On Friday, January 5, Tron seemed to be on top of the world.
Riding high on a recommendation from John McAfee and rumors of an impending partnership with the Chinese online shopping giant Alibaba, their TRX cryptocurrency had risen to a value of $.25 USD giving it a market cap of $16.75 billion. That was enough to push it into the top ten cryptocurrencies in terms of market cap size.
But, by January 17th, that ride would be largely over. Down to just $.05 USD and a market cap of $3.1 billion, the coin had lost over 80% of its value and, though it rebounded some, it’s already lost that value as well.
What happened between those two dates is an interesting story. It involves a deal not coming to fruition, a major newspaper saying the currency doesn’t even exist, rumors of a cash out and two separate plagiarism scandals.
In what may be the most expensive plagiarism scandal I’m aware of, plagiarism allegations played a key role in knocking billions off the value of TRX and putting the coin in a position it may never recover from.
A Tale of Plagiarism and Bad PR
To be clear, there’s no one thing that caused TRX to lose so much value and, with cryptocurrency, these types of sudden rises and falls are fairly common. Still, the events that transpired between the 5th and 15th of January are well worth exploring, especially from a plagiarism standpoint.
That story begins on January 6th, when rumors began to swirl that TRON CEO Justin SUN had “cashed out” his TRX at the height of its value. The rumors started because users spotted large transfers of TRX in a name similar to Sun’s. Sun strongly denied those rumors saying that the trade was simply an early investor with the same name. Furthermore, Sun said that the goal of the transaction was not to sell TRX, but to “increase the liquidation” of the currency.
With confidence in the currency already shaken, the next hit would come on the 7th when Bedeho Mender, the founder of the Joystream BitTorrent client, tweeted allegations that TRON’s white paper copied heavily and without attribution from IPFS and Filecoin’s white papers.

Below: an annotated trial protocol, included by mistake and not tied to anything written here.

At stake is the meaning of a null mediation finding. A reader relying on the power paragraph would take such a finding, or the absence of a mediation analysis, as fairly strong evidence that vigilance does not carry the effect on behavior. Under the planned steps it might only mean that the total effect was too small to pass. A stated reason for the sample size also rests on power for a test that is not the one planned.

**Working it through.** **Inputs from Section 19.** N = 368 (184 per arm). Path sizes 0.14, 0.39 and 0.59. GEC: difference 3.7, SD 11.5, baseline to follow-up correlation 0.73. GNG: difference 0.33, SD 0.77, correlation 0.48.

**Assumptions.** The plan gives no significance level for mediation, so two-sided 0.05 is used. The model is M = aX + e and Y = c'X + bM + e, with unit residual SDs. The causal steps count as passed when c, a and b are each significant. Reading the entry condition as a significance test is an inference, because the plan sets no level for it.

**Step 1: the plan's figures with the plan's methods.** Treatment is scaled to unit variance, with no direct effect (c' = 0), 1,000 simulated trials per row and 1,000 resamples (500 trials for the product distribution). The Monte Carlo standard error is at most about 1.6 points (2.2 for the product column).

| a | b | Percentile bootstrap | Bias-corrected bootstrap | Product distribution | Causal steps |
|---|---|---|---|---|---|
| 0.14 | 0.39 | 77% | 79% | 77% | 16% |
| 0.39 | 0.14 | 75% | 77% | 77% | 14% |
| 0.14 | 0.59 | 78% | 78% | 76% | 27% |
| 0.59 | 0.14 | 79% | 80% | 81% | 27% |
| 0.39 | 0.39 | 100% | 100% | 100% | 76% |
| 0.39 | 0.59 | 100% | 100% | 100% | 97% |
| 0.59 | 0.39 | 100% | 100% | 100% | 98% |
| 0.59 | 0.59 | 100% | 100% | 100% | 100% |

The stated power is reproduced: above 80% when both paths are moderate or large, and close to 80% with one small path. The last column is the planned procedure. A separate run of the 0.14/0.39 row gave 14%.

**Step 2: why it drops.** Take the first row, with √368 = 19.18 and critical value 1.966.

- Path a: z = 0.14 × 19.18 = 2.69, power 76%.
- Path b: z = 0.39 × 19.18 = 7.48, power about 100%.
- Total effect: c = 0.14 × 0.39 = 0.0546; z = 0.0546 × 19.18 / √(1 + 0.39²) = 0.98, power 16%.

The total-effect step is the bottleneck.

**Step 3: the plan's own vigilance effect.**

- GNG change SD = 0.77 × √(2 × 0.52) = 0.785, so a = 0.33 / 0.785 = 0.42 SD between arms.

This prompted Filecoin founder Juan Benet to conduct his own investigation, where he found that at least nine pages of Tron’s white paper were copied from other currencies’ white papers.
Wow! Absurd! TRON's "paper" is mostly copied from other projects, or is super basic p2p passed off as original. Zero references.
— Juan Benet (@juanbenet) January 7, 2018
The copying wasn’t limited to just text or ideas. It also included specific code and equations that were used by other coins.
Sun responded quickly saying that it was a translation issue. According to him, the original white paper was written in Chinese and was translated into English by volunteers. According to Sun, those volunteers must have eliminated the citations.
However, the response and the removal of the white paper did little to quell the controversy. The flames of the story were fanned when Litecoin creator Charlie Lee retweeted the story to his 657,000 Twitter followers, prompting Sun to reach out to him directly.
I agree with you @SatoshiLite. A great project needs to be able to survive some FUDs. We accept constructive criticism and advice. You are a crypto pioneer and I am sure #TRON learns from #litecoin. We can collaborate and make the crypto world better! https://t.co/oMWYRv2esK
— Justin Sun (@justinsuntron) January 8, 2018
As the plagiarism controversy continued to percolate, on January 10th Sun announced a major partnership for TRON, saying it was going to team with Baofeng, a company it likened to “Chinese Netflix”.
While the announcement could have been a potential boon for TRON and TRX, there were two problems with it. First, there had been rumors swirling that TRON was going to partner with Alibaba, meaning this partnership was already a disappointment. Second was that the partnership was not with Baofeng, but Baofengs Blockchain Consensus Network (BCN), a division that’s separate from Baofeng’s video services.
But the bad press simply kept coming as, on January 12th, the Washington Post ran a report critical of cryptocurrency, calling it a “joke” and a “bubble”, that had some especially harsh words for TRON.
That’s the cryptocurrency that’s valued at over $7 billion even though it doesn’t actually exist. It’s just a white paper filled with a bunch of buzzwords.
The passage referenced the fact TRON, as of this writing, has not publicly launched. Though the coins are available and can be traded, the first beta isn’t scheduled to be released to the public until March 31.